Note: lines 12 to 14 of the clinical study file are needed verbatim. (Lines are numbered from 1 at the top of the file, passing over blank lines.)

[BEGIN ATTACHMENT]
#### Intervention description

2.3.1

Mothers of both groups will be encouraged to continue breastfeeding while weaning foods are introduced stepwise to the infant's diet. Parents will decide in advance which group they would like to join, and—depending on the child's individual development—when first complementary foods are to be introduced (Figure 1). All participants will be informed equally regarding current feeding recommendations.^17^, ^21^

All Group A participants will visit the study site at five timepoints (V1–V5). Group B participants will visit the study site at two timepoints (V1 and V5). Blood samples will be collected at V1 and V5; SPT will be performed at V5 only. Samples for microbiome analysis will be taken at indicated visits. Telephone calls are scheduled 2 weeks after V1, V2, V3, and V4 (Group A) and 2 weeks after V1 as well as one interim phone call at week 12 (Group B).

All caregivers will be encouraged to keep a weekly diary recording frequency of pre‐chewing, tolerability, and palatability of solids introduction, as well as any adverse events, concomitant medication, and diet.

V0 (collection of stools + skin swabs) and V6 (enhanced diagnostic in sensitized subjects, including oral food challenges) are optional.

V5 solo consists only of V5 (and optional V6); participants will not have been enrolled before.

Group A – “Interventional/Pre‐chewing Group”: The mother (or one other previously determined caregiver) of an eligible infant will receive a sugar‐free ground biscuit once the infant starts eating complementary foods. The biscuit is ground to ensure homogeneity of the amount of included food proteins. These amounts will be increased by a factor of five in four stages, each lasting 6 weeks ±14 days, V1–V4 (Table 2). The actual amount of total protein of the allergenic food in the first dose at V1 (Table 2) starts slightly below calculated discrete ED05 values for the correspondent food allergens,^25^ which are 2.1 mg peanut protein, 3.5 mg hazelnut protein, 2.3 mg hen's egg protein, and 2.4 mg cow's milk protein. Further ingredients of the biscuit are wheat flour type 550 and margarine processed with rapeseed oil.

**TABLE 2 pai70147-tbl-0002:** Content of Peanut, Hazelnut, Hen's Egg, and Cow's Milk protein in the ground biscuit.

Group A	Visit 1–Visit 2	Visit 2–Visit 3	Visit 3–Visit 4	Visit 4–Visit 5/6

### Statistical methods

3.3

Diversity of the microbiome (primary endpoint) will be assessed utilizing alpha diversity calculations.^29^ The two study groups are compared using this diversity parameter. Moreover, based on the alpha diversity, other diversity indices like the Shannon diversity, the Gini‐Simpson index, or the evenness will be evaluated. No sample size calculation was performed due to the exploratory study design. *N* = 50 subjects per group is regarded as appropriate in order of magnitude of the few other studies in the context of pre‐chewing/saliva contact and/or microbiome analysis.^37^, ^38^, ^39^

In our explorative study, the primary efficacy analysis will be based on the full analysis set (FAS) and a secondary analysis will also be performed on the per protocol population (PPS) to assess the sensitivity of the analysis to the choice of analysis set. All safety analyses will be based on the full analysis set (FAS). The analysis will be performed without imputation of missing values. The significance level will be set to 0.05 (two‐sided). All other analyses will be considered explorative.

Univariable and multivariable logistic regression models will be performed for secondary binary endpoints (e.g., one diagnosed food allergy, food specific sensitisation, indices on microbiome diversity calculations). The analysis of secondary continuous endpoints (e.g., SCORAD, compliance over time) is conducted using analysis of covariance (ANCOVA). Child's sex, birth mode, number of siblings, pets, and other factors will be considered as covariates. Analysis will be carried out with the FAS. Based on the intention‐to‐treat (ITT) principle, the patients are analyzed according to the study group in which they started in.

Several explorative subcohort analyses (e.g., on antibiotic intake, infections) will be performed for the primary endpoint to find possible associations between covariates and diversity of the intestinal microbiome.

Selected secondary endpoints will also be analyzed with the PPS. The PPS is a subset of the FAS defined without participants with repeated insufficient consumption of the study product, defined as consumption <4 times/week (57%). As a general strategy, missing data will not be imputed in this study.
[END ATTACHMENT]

3.3

Diversity of the microbiome (primary endpoint) will be assessed utilizing alpha diversity calculations.^29^ The two study groups are compared using this diversity parameter. Moreover, based on the alpha diversity, other diversity indices like the Shannon diversity, the Gini‐Simpson index, or the evenness will be evaluated. No sample size calculation was performed due to the exploratory study design. *N* = 50 subjects per group is regarded as appropriate in order of magnitude of the few other studies in the context of pre‐chewing/saliva contact and/or microbiome analysis.^37^, ^38^, ^39^

In our explorative study, the primary efficacy analysis will be based on the full analysis set (FAS) and a secondary analysis will also be performed on the per protocol population (PPS) to assess the sensitivity of the analysis to the choice of analysis set. All safety analyses will be based on the full analysis set (FAS). The analysis will be performed without imputation of missing values. The significance level will be set to 0.05 (two‐sided). All other analyses will be considered explorative.